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Parties' visions for small business Covid-19 recovery don't inspire industry leader

Small businesses are struggling to recover from the Covid-19 pandemic, and the lack of election policy isn't helping the case, says a former Business NZ chief executive.

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Former Business NZ chief executive Phil O’Reilly discussed the post-pandemic economy. Source: Breakfast

Phil O’Reilly, now the managing director at Iron Duke Partners working with the Government and business clients on public policy, told TVNZ1’s Breakfast this morning small businesses needed to be at the forefront of the economic recovery, but it wasn't currently happening. 

“I’m not seeing enough promises on the campaign trail to make me confident that it will happen in the next three years,” he said.

He said the “biggest single thing” the current government did to help small businesses was re-open the economy quickly after lockdown. 

O’Reilly said he was hearing from small business owners that while the wage subsidy helped “a lot” to cover their wage costs, it didn’t help with other costs, like rent and leases.

“[The Government] could’ve done a lot more about really putting small business at the centre of their thinking. They really didn’t do that. 

“They continued to put big government at the centre - and you see the shovel-ready projects and all these kinds of things that they’re announcing.”

Instead, he said small businesses needed to have the confidence to be able to employ new people and invest and grow in new markets. 

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“Most small businesses are cashflow businesses. They get cash in at the start of the month and spend some and hopefully make a bit of a profit.”

But, because of the lack of cashflow through lockdown, the small businesses that have survived so far are now “relatively fragile” to any further disruptions, he said.

O’Reilly said the Government’s small business cashflow loan scheme is “not a bad policy”.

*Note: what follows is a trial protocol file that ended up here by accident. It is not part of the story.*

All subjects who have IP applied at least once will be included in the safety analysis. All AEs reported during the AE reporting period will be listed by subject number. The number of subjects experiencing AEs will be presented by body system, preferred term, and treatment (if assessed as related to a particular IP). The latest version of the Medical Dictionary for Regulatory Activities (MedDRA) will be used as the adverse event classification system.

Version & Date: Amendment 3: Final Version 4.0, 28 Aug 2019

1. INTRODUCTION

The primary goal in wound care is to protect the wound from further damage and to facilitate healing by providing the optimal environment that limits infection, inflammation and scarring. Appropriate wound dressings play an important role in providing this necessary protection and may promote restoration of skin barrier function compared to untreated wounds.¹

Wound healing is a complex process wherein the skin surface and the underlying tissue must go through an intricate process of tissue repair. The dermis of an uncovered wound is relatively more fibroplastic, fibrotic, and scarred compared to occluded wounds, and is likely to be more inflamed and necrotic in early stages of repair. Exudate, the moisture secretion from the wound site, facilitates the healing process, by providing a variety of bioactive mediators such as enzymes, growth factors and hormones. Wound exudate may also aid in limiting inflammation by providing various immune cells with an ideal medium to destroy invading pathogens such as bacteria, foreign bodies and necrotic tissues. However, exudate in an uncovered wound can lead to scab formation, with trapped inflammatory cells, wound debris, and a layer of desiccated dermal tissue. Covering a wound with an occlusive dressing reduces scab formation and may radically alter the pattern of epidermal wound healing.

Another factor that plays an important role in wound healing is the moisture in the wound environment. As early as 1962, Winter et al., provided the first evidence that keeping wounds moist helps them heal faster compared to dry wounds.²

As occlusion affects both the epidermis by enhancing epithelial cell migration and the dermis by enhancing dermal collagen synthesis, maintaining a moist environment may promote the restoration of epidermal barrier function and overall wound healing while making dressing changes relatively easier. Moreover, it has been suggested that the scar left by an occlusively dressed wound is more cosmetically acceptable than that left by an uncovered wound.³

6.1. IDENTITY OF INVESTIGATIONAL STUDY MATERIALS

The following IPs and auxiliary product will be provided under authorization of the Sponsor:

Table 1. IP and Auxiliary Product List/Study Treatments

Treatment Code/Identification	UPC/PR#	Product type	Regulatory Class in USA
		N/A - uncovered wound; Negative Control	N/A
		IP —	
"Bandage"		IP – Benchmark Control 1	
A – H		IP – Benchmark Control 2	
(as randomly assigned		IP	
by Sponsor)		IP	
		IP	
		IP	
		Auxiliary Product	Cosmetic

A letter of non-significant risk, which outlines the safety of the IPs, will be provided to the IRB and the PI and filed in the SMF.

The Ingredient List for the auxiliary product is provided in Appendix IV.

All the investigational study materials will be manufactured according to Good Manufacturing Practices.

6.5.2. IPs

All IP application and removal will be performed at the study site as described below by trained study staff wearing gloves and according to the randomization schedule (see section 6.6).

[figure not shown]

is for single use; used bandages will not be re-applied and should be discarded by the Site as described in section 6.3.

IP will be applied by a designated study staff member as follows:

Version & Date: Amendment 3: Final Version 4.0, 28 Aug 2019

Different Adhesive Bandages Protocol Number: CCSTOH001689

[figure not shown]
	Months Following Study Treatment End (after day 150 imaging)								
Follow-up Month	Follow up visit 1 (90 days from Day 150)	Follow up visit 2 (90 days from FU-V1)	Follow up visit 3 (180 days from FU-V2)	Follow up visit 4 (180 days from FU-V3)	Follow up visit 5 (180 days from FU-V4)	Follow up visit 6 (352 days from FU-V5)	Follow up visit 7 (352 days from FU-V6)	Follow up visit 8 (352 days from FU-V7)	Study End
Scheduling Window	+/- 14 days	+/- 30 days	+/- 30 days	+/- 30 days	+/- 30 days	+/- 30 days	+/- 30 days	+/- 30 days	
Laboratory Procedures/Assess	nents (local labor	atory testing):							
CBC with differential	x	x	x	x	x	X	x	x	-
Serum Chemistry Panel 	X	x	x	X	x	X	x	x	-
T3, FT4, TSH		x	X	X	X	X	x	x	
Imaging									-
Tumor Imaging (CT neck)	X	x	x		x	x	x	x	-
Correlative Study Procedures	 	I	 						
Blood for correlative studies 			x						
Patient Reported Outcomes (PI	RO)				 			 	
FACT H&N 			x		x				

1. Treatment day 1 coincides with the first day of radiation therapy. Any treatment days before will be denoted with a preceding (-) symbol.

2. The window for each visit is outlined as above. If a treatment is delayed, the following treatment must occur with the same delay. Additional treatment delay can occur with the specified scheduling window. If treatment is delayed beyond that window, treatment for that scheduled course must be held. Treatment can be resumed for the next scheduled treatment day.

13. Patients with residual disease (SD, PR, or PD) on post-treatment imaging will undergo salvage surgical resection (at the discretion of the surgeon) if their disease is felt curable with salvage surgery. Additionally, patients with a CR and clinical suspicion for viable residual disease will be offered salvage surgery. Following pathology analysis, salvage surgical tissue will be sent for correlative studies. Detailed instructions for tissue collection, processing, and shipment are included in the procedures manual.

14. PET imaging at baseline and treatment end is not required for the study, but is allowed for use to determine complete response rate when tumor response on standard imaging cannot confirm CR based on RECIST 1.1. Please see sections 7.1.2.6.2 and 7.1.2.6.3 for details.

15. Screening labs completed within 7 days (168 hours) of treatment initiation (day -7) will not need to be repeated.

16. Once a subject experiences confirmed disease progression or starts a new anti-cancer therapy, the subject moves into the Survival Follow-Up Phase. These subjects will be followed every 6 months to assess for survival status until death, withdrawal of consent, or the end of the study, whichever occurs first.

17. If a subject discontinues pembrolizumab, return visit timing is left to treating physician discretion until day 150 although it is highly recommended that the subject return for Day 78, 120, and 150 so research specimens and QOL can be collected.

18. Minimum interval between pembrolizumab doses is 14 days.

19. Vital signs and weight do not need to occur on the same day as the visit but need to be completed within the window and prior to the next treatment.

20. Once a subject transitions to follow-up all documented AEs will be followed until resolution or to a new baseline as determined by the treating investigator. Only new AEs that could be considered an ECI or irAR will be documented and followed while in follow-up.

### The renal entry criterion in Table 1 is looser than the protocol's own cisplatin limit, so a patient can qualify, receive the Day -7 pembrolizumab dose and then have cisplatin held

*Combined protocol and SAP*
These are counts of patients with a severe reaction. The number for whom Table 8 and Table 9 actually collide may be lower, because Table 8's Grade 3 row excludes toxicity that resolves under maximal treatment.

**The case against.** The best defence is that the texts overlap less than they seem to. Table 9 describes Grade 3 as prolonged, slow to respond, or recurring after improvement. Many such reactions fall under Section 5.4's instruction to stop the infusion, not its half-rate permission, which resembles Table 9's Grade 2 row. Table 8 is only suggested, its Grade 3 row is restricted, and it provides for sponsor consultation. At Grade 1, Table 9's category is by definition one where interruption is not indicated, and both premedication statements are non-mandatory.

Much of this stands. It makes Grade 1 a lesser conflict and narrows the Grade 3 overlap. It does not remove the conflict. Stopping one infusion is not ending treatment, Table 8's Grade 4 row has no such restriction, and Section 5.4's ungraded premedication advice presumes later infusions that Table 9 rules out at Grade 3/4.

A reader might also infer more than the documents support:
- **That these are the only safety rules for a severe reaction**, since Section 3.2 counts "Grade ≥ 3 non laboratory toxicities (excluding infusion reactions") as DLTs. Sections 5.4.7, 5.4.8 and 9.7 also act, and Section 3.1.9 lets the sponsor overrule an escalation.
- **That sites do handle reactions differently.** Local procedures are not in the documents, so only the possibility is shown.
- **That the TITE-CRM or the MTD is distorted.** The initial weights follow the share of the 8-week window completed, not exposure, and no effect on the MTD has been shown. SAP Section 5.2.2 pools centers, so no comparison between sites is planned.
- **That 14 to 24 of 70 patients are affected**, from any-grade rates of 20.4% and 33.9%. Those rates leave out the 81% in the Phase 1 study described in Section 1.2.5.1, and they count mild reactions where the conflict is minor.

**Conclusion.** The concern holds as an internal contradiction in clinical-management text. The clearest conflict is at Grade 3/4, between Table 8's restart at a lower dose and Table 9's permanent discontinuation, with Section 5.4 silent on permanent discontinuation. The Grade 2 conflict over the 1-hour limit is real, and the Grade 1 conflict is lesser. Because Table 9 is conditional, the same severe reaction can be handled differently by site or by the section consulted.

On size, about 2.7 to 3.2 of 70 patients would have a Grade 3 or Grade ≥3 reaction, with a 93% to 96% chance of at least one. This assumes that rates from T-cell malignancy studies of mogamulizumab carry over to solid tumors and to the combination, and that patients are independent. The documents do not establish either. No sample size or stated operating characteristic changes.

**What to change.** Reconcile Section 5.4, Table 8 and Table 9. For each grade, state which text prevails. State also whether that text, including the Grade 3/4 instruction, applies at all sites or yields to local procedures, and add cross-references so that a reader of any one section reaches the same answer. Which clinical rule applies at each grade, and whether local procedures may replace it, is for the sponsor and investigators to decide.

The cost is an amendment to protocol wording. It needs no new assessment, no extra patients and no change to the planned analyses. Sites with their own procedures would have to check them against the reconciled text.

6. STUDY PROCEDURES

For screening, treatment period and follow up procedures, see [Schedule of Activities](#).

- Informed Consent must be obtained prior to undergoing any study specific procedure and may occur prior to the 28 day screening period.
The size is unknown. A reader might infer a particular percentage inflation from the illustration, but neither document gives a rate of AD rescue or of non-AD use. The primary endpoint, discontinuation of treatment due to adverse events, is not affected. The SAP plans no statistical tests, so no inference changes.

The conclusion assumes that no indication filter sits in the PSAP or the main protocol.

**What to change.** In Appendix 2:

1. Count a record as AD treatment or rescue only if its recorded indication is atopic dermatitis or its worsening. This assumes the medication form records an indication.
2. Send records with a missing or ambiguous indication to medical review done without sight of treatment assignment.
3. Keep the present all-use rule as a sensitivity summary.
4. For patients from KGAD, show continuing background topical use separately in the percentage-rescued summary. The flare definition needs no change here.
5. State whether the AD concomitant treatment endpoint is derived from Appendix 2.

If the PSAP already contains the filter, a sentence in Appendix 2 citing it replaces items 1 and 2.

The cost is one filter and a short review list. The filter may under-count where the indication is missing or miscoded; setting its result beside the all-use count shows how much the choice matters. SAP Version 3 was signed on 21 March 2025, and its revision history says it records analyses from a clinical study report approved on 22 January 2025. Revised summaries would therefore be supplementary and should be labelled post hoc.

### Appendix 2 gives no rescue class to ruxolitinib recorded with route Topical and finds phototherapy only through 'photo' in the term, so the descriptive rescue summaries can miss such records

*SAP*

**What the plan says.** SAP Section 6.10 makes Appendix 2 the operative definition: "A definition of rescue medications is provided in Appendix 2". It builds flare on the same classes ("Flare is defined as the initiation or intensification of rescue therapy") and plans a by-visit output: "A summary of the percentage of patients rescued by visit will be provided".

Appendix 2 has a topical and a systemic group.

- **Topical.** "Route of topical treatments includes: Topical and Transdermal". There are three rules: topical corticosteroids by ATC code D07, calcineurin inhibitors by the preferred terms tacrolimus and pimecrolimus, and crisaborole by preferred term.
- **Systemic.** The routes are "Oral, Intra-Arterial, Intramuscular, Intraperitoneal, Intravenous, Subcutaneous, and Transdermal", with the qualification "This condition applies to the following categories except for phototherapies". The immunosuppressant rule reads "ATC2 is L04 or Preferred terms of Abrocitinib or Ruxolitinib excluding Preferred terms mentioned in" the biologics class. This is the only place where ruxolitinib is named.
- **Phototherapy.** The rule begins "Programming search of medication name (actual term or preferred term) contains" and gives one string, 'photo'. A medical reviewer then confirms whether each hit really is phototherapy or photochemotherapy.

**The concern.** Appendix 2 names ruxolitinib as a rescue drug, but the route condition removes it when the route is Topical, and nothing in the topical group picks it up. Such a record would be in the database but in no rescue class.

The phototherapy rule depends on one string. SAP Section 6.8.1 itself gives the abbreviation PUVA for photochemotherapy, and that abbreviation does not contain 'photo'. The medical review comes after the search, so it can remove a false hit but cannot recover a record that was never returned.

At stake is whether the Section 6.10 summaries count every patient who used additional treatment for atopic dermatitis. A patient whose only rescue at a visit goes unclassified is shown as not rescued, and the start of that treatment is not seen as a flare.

“But it could have been a hell of a lot better if the Government had simply said during the lockdown time, let's put some cash in business owners’ pockets to make sure they can look after their rent and that they can still look after their home mortgage.”

This was important because small business owners usually borrowed against their family home, he said. 

In September, Labour announced it would extend the small business loans for three years if elected. The party also promised to extend the interest-free period of the loan to two years, from the initial one year. They also want to regulate fees charged to retailers for debit and credit card transactions.

Meanwhile, National announced in May it would help small businesses by granting $10,000 per new employee hired between November this year and March next year, up to the value of $100,000. It also promised people access up to $20,000 from their KiwiSaver acccount to start a new business. 

ACT announced yesterday it would bring back 90-day employment trials and freeze the minimum wage for three years if in Government.

‘We need a lot more’ - Small business owner 

Emma Fraser, the owner of a nail studio in Tauranga, said business confidence had been growing over the past two weeks as more people felt comfortable heading out. 

She said some of the Government’s policies so far “have been fantastic”, like the wage subsidy.

Fraser said the cashflow loan scheme was also helpful when she needed it, but “it does become a liability”. 

“As a small business, apart from the liability we came out with, it was good at the time we needed it.

"Going forward, we need a lot more.”

Current policies were mainly focused on helping employees, she said.

“They haven’t actually released, at this stage, any policies for small business.”

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She pointed to Labour’s promise to double sick leave day entitlements.

“If we do increase sick leave days - that’s another cost to small business … where’s that going to come from?”

It may force her to reduce people’s hours or make them redundant, Fraser said.